By Shannan Denison, CRPC® Financial Advisor
Do you have credit cards? If yes, you probably either love them or you hate them. You love them if you are diligent about using them regularly and paying them off in full every month leaving no balance and thus not paying double-digit interest rates to the credit card company. If you are in this category, your credit score is probably very good. You get offers of points or cash back rewards. You are regularly solicited to by other credit card companies vying for your business. They send you enticing 0% introductory periods which they know you would never use because you don’t carry balances. This is the category you want to be in because you want the perks associated with being a part of the higher echelon of credit using consumers. If you are already in this category, I encourage you to shop around and make sure you are earning the best kind of rewards for your excellent use of consumer credit. For example, if you love to travel, you may opt for airline miles or something that gives you hotel voucher credit. If you are a business owner, you may want a card that pays you cash back or perhaps one that gives you credit at a store you frequent.
Ironically, if you are the pauper who is making the credit card companies rich every month by carrying high balances with big interest rates, you are the one who is paying for all of the princess’s perks and rewards. Many Americans struggle with debt and are longing to get out of it. Here’s a plan to eradicate your high-interest credit card debt and get you into credit royalty.
Know your credit score and make sure that your information is accurate. You can do this online at CreditKarma.com. This is a free service, and it gives you the reporting from all three credit bureaus which are Experian, Equifax and Trans Union. Not only will this site tell you what your problem items might be but it will also give you recommendations on what credit cards you have a chance of getting approved by and what benefits they offer.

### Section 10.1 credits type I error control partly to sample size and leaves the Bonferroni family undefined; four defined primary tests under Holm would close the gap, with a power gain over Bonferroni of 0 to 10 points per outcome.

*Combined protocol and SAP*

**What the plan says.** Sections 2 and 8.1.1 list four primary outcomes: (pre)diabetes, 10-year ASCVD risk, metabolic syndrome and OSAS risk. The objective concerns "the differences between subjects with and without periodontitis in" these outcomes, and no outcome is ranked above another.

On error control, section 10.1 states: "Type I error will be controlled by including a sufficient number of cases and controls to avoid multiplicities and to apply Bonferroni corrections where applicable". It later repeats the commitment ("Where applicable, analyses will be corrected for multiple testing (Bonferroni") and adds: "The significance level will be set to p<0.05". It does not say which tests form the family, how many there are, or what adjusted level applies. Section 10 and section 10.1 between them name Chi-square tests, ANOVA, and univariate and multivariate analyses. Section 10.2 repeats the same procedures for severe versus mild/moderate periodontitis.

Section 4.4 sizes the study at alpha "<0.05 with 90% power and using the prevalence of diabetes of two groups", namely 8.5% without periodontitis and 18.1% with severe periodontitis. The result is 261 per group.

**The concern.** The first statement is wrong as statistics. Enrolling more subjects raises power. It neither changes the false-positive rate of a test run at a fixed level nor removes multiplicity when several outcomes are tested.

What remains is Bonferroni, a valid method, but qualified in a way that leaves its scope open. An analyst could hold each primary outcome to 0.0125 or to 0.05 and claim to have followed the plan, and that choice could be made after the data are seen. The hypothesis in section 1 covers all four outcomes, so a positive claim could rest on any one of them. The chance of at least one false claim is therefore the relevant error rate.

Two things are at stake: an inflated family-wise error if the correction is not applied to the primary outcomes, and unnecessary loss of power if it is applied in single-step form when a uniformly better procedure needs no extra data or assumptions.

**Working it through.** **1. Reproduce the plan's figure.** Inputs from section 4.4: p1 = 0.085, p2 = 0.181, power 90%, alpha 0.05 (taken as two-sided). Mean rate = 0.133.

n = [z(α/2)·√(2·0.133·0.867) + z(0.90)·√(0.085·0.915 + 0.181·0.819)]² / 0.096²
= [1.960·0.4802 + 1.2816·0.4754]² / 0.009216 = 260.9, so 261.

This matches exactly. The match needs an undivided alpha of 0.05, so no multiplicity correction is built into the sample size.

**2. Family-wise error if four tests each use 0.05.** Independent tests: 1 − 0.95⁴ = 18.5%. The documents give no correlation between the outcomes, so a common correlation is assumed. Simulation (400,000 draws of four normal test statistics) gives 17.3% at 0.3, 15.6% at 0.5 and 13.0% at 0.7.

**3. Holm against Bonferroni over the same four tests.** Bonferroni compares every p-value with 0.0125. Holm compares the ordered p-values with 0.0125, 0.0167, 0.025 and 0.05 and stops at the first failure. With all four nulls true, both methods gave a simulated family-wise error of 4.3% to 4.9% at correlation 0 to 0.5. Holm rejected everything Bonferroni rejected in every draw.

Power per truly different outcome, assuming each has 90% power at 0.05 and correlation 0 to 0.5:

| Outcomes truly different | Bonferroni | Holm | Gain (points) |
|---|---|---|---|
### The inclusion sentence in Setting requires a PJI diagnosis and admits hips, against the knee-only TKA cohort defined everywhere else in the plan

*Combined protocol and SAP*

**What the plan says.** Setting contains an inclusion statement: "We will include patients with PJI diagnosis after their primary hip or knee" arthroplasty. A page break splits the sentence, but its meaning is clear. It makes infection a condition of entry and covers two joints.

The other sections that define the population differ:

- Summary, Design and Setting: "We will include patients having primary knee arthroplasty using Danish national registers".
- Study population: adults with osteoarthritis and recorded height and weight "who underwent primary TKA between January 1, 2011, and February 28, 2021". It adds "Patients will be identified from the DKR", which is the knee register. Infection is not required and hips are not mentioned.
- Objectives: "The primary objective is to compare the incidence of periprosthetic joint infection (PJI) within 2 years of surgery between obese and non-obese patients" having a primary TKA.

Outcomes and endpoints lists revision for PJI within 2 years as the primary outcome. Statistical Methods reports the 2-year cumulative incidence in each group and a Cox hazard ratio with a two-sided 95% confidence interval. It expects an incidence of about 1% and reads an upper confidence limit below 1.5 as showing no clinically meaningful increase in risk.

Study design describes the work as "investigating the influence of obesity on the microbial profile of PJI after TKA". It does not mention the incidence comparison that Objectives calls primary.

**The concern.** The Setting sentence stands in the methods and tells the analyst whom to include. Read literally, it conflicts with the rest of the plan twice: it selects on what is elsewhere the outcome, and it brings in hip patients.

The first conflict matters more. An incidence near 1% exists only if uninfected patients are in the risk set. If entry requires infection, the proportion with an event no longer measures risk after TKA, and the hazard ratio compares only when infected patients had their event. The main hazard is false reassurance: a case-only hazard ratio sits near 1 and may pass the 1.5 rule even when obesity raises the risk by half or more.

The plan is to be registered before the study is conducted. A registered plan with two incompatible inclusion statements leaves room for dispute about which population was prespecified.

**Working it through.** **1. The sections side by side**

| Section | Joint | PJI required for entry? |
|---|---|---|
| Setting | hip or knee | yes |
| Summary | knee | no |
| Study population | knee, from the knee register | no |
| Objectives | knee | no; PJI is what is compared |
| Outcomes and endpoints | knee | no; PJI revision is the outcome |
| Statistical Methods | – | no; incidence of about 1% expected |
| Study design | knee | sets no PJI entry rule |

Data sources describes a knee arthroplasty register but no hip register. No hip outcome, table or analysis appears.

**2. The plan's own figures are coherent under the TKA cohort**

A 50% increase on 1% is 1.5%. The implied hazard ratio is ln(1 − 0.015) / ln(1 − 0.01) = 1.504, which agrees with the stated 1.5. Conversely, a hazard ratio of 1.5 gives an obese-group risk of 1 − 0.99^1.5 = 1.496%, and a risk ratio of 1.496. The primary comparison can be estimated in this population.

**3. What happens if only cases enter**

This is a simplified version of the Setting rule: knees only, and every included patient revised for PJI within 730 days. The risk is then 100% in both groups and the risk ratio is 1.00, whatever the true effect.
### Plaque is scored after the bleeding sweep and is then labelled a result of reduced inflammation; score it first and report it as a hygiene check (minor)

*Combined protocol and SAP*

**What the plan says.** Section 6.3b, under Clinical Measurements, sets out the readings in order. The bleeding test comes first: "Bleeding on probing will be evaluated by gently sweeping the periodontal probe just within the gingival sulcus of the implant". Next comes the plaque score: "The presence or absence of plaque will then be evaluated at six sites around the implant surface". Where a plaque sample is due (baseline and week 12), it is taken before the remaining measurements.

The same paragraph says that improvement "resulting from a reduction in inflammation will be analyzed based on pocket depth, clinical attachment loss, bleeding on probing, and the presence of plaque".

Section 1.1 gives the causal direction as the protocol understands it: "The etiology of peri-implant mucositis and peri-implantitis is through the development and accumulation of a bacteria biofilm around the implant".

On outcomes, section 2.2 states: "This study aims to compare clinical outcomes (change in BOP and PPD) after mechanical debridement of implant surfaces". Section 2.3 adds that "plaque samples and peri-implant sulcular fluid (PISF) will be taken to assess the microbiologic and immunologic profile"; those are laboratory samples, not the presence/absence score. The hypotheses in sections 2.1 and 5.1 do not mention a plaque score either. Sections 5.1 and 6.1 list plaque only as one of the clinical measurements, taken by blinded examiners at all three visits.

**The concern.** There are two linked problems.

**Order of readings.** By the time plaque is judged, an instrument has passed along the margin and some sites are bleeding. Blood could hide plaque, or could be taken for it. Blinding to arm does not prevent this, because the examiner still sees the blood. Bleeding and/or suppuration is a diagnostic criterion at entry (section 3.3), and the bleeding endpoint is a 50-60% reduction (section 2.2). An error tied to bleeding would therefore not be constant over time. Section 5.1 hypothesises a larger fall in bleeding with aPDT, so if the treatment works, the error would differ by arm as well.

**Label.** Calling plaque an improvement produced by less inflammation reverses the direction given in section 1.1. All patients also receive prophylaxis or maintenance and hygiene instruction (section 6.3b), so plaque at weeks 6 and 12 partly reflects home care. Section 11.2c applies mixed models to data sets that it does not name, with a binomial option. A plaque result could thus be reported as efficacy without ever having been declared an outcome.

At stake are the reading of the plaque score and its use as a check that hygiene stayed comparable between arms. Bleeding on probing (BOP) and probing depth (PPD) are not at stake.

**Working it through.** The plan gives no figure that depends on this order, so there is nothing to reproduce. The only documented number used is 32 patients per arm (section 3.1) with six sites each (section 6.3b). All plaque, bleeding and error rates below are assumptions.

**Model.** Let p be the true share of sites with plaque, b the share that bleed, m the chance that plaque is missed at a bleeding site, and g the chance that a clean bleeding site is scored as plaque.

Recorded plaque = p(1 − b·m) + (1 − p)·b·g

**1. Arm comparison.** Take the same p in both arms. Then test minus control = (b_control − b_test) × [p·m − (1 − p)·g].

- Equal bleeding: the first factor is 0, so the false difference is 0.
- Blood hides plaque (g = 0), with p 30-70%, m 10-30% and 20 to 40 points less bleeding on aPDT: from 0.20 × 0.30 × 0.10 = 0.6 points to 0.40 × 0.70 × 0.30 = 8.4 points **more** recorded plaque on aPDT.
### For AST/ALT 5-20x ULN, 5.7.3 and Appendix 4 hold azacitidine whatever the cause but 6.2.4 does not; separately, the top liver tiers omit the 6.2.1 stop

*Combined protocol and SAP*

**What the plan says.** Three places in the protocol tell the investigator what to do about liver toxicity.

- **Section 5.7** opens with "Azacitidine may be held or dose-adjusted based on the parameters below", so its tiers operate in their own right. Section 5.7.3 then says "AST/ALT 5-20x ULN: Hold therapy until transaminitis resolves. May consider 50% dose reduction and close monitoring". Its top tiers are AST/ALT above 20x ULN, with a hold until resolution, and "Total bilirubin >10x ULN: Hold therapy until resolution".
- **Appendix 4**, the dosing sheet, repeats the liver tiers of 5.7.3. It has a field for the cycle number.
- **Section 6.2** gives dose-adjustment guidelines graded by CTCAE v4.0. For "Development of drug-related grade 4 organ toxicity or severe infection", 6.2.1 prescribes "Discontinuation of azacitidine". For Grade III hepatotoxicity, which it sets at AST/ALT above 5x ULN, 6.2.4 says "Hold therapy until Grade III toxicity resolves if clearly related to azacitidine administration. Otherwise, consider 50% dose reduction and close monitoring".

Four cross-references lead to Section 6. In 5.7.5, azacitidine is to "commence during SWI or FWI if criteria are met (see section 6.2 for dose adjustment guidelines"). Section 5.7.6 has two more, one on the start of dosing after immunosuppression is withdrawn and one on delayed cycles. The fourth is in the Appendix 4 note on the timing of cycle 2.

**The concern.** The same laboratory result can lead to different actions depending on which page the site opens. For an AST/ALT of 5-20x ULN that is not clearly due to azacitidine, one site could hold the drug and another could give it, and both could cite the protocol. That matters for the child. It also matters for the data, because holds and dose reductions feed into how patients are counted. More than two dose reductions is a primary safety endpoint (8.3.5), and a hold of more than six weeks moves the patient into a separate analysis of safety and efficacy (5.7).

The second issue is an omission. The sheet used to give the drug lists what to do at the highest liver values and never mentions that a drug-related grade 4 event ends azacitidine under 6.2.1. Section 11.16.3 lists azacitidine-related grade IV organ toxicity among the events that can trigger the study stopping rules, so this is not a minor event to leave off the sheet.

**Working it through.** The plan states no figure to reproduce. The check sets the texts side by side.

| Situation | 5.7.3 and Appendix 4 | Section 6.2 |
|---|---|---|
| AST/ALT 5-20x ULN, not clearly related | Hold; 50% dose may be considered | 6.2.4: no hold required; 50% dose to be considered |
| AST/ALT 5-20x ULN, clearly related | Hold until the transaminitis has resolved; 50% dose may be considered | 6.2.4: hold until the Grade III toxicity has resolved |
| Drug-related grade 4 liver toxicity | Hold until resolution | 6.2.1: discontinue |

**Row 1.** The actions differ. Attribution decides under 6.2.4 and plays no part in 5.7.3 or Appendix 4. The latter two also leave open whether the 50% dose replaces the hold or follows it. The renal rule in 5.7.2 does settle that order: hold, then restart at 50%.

If you find issues such as inaccuracies in your credit report take steps to correct them. You can do this by disputing the information by phone or in writing. The credit card/collection agencies have 30 days to respond once they receive a dispute. I have seen some of these disappear entirely once disputed. If you have something legitimately in collections, contact them and make a plan to pay it off. If you have a 75% or more towards paying it off you have a high likelihood of being able to negotiate a lower payoff with them by paying it off in full. Remember that the collection agencies are buying your debt for pennies on the dollar. They collect whatever they can.
Follow the debt snowball strategy to pay off high-interest credit cards. Here’s how it works: List all of your credit card balances, limits, interest rates and minimum payments. Identify the one with the lowest balance and highest interest rate. Make minimum payments towards all of your cards except the one you identified as the highest interest rate and lowest balance. Once that is paid off in full, use what you were paying monthly and pay down the one with the next lowest balance, etc.
Know the rules of good credit. These include paying all of your bills on time, making sure your credit utilization is under a third of your available credit and not closing accounts once cards are paid in full. Ideally, you are paying off your cards in full every month and have a nice long history. Don’t believe the myth that you don’t need credit and should not be using it all. In our society, everyone has a credit score. If you don’t have any experience with credit then your score cannot be high. In today’s world, you need a credit card to reserve a hotel room, rent a car and make a flight reservation. Know too that not all credit is treated equally. Mortgages and education loans are considered “good debt” because they are investments in your future and can be deductible for tax purposes.